A 17-year-old Syrian girl presented to our hospital in November 2016 with multiple masses in her left breast. She had no history of anorexia, fever, weight loss, skin ulceration, or nipple discharge. Furthermore, the patient has no siblings, and her family history was insignificant except for diabetes mellitus. On clinical examination, five well-defined mobile masses measuring 9, 8, 5, 3, and 2 cm were present. She did not have axillary lymphadenopathy, and the results of her blood examinations were within normal limits. The breast masses were excised, and microscopically, sections revealed a diffuse proliferation of fibrous tissue, surrounding acinar and cystically dilated ductal structures with no evidence of malignancy within the limits of the specimens (Fig. 1). Accordingly, our patient was diagnosed with multiple juvenile FAs.
One year later, the patient was readmitted to the hospital with multiple breast masses. She had a lobulated mass measuring 2.5 cm in diameter in her right breast, and her left breast had five masses measuring 8, 7, 6, 5, and 4 cm respectively. All six lesions were resected, and morphological examination revealed the diagnosis of multiple cellular FAs with no evidence of cellular atypia. Long-term follow-up of the patient was recommended.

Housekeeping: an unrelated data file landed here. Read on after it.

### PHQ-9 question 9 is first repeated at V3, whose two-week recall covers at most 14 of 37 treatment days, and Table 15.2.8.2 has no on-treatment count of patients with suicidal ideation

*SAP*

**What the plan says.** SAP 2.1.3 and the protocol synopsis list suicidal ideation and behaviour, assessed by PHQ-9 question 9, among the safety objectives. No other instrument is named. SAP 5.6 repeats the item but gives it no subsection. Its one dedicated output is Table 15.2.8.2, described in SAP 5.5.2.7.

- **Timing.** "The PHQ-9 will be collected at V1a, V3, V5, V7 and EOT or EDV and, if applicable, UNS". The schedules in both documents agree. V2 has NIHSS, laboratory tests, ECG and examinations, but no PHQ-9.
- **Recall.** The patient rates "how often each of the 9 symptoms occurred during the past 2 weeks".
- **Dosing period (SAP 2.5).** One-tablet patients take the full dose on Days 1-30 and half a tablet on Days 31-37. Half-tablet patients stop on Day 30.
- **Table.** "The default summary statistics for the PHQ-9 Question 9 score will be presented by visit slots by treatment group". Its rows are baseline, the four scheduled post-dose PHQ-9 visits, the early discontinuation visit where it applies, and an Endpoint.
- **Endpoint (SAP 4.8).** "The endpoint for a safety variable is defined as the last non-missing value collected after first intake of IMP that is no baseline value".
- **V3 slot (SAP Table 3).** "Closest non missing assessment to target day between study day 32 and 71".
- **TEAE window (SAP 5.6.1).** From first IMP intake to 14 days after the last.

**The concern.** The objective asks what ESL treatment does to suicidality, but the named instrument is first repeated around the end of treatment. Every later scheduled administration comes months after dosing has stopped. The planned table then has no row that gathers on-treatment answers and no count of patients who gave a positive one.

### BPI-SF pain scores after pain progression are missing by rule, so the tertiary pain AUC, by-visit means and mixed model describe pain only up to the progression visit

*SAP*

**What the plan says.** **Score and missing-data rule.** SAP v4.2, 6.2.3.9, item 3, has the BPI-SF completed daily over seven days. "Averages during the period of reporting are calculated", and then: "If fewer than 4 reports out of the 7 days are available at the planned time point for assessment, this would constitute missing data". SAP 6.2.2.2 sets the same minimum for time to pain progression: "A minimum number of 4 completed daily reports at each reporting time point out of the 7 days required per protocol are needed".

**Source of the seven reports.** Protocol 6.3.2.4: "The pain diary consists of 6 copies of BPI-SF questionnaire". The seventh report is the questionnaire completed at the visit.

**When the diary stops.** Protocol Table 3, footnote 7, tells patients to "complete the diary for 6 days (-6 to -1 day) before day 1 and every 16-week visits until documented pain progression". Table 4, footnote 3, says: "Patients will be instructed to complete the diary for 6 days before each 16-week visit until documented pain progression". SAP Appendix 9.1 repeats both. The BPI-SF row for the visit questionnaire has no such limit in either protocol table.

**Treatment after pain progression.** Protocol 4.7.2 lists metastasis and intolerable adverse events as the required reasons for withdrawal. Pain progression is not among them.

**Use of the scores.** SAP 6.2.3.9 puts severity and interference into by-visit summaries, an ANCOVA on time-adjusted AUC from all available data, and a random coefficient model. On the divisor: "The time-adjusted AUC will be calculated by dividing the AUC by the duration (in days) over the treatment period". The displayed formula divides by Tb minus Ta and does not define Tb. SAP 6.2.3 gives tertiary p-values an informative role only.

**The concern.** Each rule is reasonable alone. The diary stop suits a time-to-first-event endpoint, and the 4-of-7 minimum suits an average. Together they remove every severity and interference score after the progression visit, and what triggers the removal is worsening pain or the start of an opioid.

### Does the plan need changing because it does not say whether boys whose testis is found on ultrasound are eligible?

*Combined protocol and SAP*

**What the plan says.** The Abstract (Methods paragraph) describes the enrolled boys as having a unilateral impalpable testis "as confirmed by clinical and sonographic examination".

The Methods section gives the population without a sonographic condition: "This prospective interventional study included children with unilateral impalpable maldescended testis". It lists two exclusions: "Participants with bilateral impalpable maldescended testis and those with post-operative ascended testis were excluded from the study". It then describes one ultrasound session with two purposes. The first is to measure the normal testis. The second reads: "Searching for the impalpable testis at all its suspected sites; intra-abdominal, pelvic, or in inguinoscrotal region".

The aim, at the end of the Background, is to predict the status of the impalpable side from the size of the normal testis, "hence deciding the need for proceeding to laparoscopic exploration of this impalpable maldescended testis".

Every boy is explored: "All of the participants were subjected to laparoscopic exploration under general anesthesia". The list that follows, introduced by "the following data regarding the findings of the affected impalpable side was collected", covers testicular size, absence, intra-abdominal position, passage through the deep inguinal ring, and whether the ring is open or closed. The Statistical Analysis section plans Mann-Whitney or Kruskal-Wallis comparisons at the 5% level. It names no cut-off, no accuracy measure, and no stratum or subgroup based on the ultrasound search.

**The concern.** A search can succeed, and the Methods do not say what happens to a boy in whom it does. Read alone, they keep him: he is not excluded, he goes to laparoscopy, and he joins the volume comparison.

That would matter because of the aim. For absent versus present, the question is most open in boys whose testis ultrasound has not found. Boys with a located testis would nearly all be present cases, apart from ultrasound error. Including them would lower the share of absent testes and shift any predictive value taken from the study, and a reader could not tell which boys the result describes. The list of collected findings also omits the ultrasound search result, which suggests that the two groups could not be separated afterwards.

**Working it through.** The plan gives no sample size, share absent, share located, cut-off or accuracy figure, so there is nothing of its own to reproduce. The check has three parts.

A few months later, our patient had a new large lobulated mass in her left breast. At this time, her blood examination results were normal, and she had no skin changes. The excisional tumor measured 15 cm in diameter (Fig. 2), and the diagnosis confirmed a giant cellular FA with no cellular atypia. The patient had only 6 months of dormancy before she was readmitted again due to rapid enlargement in the left breast. Clinical examination revealed several lobulated masses, and the patient underwent lumpectomies (Fig. 3). Gross examination revealed multiple masses measuring 20 × 15 × 16 cm (Fig. 4). Interestingly, the largest mass measured 8 cm in diameter, and microscopically it revealed nodular proliferation of multiplicated cellular fibrous tissue and distended ductal structures with prominent areas of stromal overgrowth, nuclear pleomorphism, and occasional mitotic figures (5–7/10 high-power fields) (Fig. 5). As a result, the diagnosis of the largest mass confirmed a high-grade malignant PT (cystosarcoma phyllodes) with microscopic positive foci in the margins, whereas the other lumps were diagnosed as multiple cellular FAs. Computed tomographic images showed no visceral or lymph node metastases. No reexcision was performed, and the patient was referred directly for radiotherapy (50 Gy in 25 fractions) and monitored regularly with ultrasound scanning according to the oncologist’s recommendations. A timeline of the patient’s case is provided in Fig. 6. From her last visit until the initial date of submitting the manuscript of the present report for publication, our patient reported a good general status, and she is still undergoing long-term follow-up. No recurrence has been detected by ultrasound.